this is what i want you to do for me it is about Starbucks international expiation. i’m focusing on Colombia. the main thing for me is the (strategic Market plan).5 pages total three sources would be nice and it’s ok if u got more. I attach you a file so you can know what i have done so far please look at it. if you have questions please let me know.
Strategic Market Plan
Market focus, competitive strategy and goals
A. Marketing mission and goals
Strategy, target market, objectives
B. Market positioning
Differentiators, perceptual maps, value proposition
C. Branding strategy
Identity, naming / personality, equity
Ferrell, O. C. and Michael Hartline. Marketing Strategy. New York, NY: Cengage Learning, 2012. Print.
Rafii, Ladan. “The Starbucks or McCafé Crowd: Who Counts More Politically?” Huffington Post. 2nd Nov., 2013. Web. 29th July, 2014
Schoultz, Mike. “Starbucks Marketing Strategy … Making Social Media a Difference Maker.” Digital Spark Marketing. 2013. Web. 29th July, 2014
Starbucks Mission Statement. “Our Starbucks Mission Statement.” Starbucks. 2014. Web. 29th July, 2014
The Company’s mission in South America will be derived from the overall mission, “to inspire and nurture the human spirit – one person, one cup and one neighborhood at a time” (Starbucks Mission Statement 1). Despite the company being spread out across 60 nations with over 18,500 coffee houses, it prefers to be viewed as “one neighborhood.” Obviously, this mission statement is a strategy to assist the company to grow in its foreign markets.
I asking to make our own mission statement for our strategy, not just quote the company’s public mission statement.
Regarding coffee, the company will continue offering quality coffee that has been sourced ethically, roasting them carefully and enhancing the lives of the growers (Starbucks Mission Statement 2). In essence, the company desires to achieve the objective of setting its business apart from other coffee shops. In terms of the employees, the phrase “partners” is used (Starbucks Mission Statement 3). For the organization, an employee is not a mere staff member, but also a partner, who works with passion to achieve the collective goal of enriching people’s lives with quality coffee. Among the company’s goals is to embrace diversity and create a place in which everyone can be himself or herself. Additionally, the company emphasizes on treating each other with decorum and respect. In terms of customers, Starbucks is committed to engaging with, relating and uplifting their lives, even if it is only for a few moments (Starbucks Mission Statement 3). This is achieved with the promise of a perfectly brewed beverage, as well as a human connection that goes beyond all expectations.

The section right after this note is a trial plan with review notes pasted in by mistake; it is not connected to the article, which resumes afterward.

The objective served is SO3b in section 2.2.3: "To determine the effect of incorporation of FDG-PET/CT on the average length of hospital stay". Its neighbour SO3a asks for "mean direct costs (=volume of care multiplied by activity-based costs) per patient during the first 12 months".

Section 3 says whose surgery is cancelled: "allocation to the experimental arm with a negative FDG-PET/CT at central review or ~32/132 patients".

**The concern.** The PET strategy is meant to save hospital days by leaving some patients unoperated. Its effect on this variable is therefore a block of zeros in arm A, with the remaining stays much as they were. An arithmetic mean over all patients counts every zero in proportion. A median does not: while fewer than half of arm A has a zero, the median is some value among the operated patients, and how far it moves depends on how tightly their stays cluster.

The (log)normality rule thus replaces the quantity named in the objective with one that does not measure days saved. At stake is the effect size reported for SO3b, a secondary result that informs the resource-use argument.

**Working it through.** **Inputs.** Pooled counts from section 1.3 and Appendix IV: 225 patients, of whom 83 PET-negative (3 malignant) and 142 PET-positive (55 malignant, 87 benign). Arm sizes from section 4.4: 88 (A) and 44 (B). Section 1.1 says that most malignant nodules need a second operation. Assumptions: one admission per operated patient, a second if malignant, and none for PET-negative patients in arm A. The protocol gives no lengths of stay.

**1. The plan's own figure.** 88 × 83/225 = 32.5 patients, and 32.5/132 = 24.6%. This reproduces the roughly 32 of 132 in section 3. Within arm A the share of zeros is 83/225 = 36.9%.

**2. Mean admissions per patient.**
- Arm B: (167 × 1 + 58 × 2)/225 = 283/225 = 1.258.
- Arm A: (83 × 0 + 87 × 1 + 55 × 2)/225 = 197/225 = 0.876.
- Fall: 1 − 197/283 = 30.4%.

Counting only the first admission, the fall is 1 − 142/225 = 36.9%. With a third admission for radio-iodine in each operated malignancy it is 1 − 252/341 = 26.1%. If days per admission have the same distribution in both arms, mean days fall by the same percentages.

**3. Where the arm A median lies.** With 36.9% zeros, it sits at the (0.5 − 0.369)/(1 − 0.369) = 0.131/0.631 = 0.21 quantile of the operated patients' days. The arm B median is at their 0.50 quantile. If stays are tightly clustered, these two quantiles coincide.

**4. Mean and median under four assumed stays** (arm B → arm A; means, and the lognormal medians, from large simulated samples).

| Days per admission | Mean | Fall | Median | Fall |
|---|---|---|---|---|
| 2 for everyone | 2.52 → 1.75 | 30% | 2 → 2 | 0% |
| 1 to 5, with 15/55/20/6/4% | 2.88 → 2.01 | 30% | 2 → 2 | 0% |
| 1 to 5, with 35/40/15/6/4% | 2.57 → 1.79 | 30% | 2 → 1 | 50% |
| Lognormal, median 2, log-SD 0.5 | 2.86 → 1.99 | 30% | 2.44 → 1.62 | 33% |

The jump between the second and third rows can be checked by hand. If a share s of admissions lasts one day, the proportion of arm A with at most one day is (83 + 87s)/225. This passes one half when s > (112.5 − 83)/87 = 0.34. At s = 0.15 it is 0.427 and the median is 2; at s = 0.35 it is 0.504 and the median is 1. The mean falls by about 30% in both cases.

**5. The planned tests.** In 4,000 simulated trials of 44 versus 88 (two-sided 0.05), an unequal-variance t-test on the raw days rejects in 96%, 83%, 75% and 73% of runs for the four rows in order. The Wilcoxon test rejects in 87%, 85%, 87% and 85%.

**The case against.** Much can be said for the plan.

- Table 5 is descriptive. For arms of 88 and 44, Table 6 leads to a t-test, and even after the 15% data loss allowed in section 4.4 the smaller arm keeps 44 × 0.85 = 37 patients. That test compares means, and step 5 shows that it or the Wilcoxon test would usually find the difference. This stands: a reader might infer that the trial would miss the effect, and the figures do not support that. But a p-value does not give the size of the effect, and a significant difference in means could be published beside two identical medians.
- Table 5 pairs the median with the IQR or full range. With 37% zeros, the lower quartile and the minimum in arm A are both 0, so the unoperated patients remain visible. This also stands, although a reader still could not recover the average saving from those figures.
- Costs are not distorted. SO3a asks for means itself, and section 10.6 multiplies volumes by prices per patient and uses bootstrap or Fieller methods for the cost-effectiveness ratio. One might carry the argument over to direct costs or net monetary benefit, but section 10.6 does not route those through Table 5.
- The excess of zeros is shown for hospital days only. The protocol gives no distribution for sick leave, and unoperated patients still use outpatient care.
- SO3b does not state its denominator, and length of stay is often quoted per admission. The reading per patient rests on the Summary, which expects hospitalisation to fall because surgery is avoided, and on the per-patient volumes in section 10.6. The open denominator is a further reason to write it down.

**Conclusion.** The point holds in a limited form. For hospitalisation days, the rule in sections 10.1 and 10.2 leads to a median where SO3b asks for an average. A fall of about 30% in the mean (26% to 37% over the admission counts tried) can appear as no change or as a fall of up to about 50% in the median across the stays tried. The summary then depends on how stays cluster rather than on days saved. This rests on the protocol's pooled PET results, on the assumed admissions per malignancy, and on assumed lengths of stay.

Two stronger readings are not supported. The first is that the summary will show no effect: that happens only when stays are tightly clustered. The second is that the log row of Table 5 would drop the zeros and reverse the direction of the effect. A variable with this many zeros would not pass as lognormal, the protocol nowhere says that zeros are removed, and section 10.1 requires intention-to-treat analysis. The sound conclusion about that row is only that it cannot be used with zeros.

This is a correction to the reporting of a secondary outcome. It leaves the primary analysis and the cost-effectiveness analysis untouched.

Regarding the stores, the company is committed to offering a sense of belonging, where the stores become havens, breaking from the worries that characterize the outside world (Starbucks Mission Statement 6). The stores are designed to foster an environment conducive for relaxing with friends. Ultimately, the goal is for enjoyment, at times faster, sometimes slow and savored, but always with a touch of humanity. In the same breadth, Starbucks International will consider every store a part of its immediate community, attempting to take responsibility to be good neighbors. The goal of the company is to be a compelling force for positive action within the community, bringing together customers, partners and the community. In other words, Starbucks will continue using its brand name and reputation to set standards. For the shareholders, the company’s goal will be to ensure accountability and good returns each successive year.
These sound like a generalization of Goals that Starbucks is already doing.. we need a specific mission statement and goals for the market strategy pertaining to Colombia and China.
For example, a goal for Starbucks would be having a strong relationship with local Colombian farmers to help them grow quality coffee and a better quality of life. Think of one for China too, maybe relating to stopping counterfeit stores in China.
3-Starbucks’ success can be attributed to its successful marketing strategy for each of its outlets (Schoultz 5). In China (Beijing) and Colombia (Cartagena and Medellin Cities), Starbucks will employ the same marketing strategy. This involves promoting the brand as a “Uniquely Starbucks Coffee Company,” a strategy that the company is renowned for. Towards this end, Starbucks will continue using unconventional methods of advertising such as referrals and word of mouth. Though seldom used and unique, such methods are perfectly matched with the concept the company desires to portray. The significant aspects of the marketing strategy will be:
You need to address what kind of marketing strategy this is, use the book or look up examples- this could be differentiation strategy, relationship marketing, cause marketing, etc. “Uniquely Starbucks Coffee Company” doesnt make sense.